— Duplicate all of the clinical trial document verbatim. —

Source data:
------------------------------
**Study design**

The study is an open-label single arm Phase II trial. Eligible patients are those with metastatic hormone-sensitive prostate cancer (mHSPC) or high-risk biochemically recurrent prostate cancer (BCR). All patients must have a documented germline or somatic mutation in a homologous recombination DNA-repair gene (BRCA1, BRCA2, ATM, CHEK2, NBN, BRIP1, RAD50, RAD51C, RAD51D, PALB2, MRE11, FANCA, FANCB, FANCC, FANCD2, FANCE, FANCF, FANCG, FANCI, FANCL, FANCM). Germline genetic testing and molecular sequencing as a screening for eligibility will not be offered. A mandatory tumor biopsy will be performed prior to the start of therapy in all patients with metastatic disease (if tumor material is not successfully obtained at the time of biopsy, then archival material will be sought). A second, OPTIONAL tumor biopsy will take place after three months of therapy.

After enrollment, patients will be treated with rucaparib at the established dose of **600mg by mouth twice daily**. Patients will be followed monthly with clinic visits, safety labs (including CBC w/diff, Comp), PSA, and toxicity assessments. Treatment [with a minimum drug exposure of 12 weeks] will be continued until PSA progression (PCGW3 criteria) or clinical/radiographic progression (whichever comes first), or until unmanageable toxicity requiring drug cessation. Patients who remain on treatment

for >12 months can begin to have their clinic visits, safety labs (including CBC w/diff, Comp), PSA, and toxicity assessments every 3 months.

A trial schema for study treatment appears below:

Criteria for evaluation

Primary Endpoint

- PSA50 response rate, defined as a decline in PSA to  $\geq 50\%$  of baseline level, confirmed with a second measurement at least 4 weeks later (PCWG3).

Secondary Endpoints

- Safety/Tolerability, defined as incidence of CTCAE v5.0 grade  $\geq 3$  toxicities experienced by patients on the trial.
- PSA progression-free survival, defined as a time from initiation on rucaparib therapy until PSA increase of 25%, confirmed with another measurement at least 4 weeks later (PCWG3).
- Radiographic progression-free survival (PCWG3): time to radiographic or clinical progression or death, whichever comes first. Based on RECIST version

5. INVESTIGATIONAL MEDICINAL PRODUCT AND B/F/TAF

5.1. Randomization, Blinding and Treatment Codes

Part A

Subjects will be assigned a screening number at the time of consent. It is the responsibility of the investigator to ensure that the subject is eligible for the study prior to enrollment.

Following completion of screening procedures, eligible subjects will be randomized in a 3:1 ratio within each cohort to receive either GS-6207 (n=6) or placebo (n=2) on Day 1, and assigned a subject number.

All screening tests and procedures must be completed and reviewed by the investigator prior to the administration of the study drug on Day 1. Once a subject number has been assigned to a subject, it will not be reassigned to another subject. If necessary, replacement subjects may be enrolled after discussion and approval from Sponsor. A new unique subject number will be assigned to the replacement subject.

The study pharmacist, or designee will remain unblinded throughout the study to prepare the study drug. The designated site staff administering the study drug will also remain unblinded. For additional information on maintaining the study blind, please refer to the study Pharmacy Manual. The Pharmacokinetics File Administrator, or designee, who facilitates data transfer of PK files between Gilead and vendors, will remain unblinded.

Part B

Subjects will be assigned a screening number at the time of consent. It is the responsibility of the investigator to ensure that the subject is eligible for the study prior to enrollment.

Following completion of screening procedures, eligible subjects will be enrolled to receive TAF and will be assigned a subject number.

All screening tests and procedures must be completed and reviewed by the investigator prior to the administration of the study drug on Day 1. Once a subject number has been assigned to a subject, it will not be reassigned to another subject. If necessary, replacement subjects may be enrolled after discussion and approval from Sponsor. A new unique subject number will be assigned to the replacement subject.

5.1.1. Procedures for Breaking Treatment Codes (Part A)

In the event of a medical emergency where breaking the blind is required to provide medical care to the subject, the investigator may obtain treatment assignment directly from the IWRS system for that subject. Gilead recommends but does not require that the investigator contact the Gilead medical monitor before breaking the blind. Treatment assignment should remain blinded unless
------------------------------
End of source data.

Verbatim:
**Study design**

The study is an open-label single arm Phase II trial. Eligible patients are those with metastatic hormone-sensitive prostate cancer (mHSPC) or high-risk biochemically recurrent prostate cancer (BCR). All patients must have a documented germline or somatic mutation in a homologous recombination DNA-repair gene (BRCA1, BRCA2, ATM, CHEK2, NBN, BRIP1, RAD50, RAD51C, RAD51D, PALB2, MRE11, FANCA, FANCB, FANCC, FANCD2, FANCE, FANCF, FANCG, FANCI, FANCL, FANCM). Germline genetic testing and molecular sequencing as a screening for eligibility will not be offered. A mandatory tumor biopsy will be performed prior to the start of therapy in all patients with metastatic disease (if tumor material is not successfully obtained at the time of biopsy, then archival material will be sought). A second, OPTIONAL tumor biopsy will take place after three months of therapy.

After enrollment, patients will be treated with rucaparib at the established dose of **600mg by mouth twice daily**. Patients will be followed monthly with clinic visits, safety labs (including CBC w/diff, Comp), PSA, and toxicity assessments. Treatment [with a minimum drug exposure of 12 weeks] will be continued until PSA progression (PCGW3 criteria) or clinical/radiographic progression (whichever comes first), or until unmanageable toxicity requiring drug cessation. Patients who remain on treatment

for >12 months can begin to have their clinic visits, safety labs (including CBC w/diff, Comp), PSA, and toxicity assessments every 3 months.

A trial schema for study treatment appears below:

Criteria for evaluation

Primary Endpoint

- PSA50 response rate, defined as a decline in PSA to  $\geq 50\%$  of baseline level, confirmed with a second measurement at least 4 weeks later (PCWG3).

Secondary Endpoints

- Safety/Tolerability, defined as incidence of CTCAE v5.0 grade  $\geq 3$  toxicities experienced by patients on the trial.
- PSA progression-free survival, defined as a time from initiation on rucaparib therapy until PSA increase of 25%, confirmed with another measurement at least 4 weeks later (PCWG3).
- Radiographic progression-free survival (PCWG3): time to radiographic or clinical progression or death, whichever comes first. Based on RECIST version

5. INVESTIGATIONAL MEDICINAL PRODUCT AND B/F/TAF

5.1. Randomization, Blinding and Treatment Codes

Part A

Subjects will be assigned a screening number at the time of consent. It is the responsibility of the investigator to ensure that the subject is eligible for the study prior to enrollment.

Following completion of screening procedures, eligible subjects will be randomized in a 3:1 ratio within each cohort to receive either GS-6207 (n=6) or placebo (n=2) on Day 1, and assigned a subject number.

All screening tests and procedures must be completed and reviewed by the investigator prior to the administration of the study drug on Day 1. Once a subject number has been assigned to a subject, it will not be reassigned to another subject. If necessary, replacement subjects may be enrolled after discussion and approval from Sponsor. A new unique subject number will be assigned to the replacement subject.

The study pharmacist, or designee will remain unblinded throughout the study to prepare the study drug. The designated site staff administering the study drug will also remain unblinded. For additional information on maintaining the study blind, please refer to the study Pharmacy Manual. The Pharmacokinetics File Administrator, or designee, who facilitates data transfer of PK files between Gilead and vendors, will remain unblinded.

Part B

Subjects will be assigned a screening number at the time of consent. It is the responsibility of the investigator to ensure that the subject is eligible for the study prior to enrollment.

Following completion of screening procedures, eligible subjects will be enrolled to receive TAF and will be assigned a subject number.

All screening tests and procedures must be completed and reviewed by the investigator prior to the administration of the study drug on Day 1. Once a subject number has been assigned to a subject, it will not be reassigned to another subject. If necessary, replacement subjects may be enrolled after discussion and approval from Sponsor. A new unique subject number will be assigned to the replacement subject.

5.1.1. Procedures for Breaking Treatment Codes (Part A)

In the event of a medical emergency where breaking the blind is required to provide medical care to the subject, the investigator may obtain treatment assignment directly from the IWRS system for that subject. Gilead recommends but does not require that the investigator contact the Gilead medical monitor before breaking the blind. Treatment assignment should remain blinded unless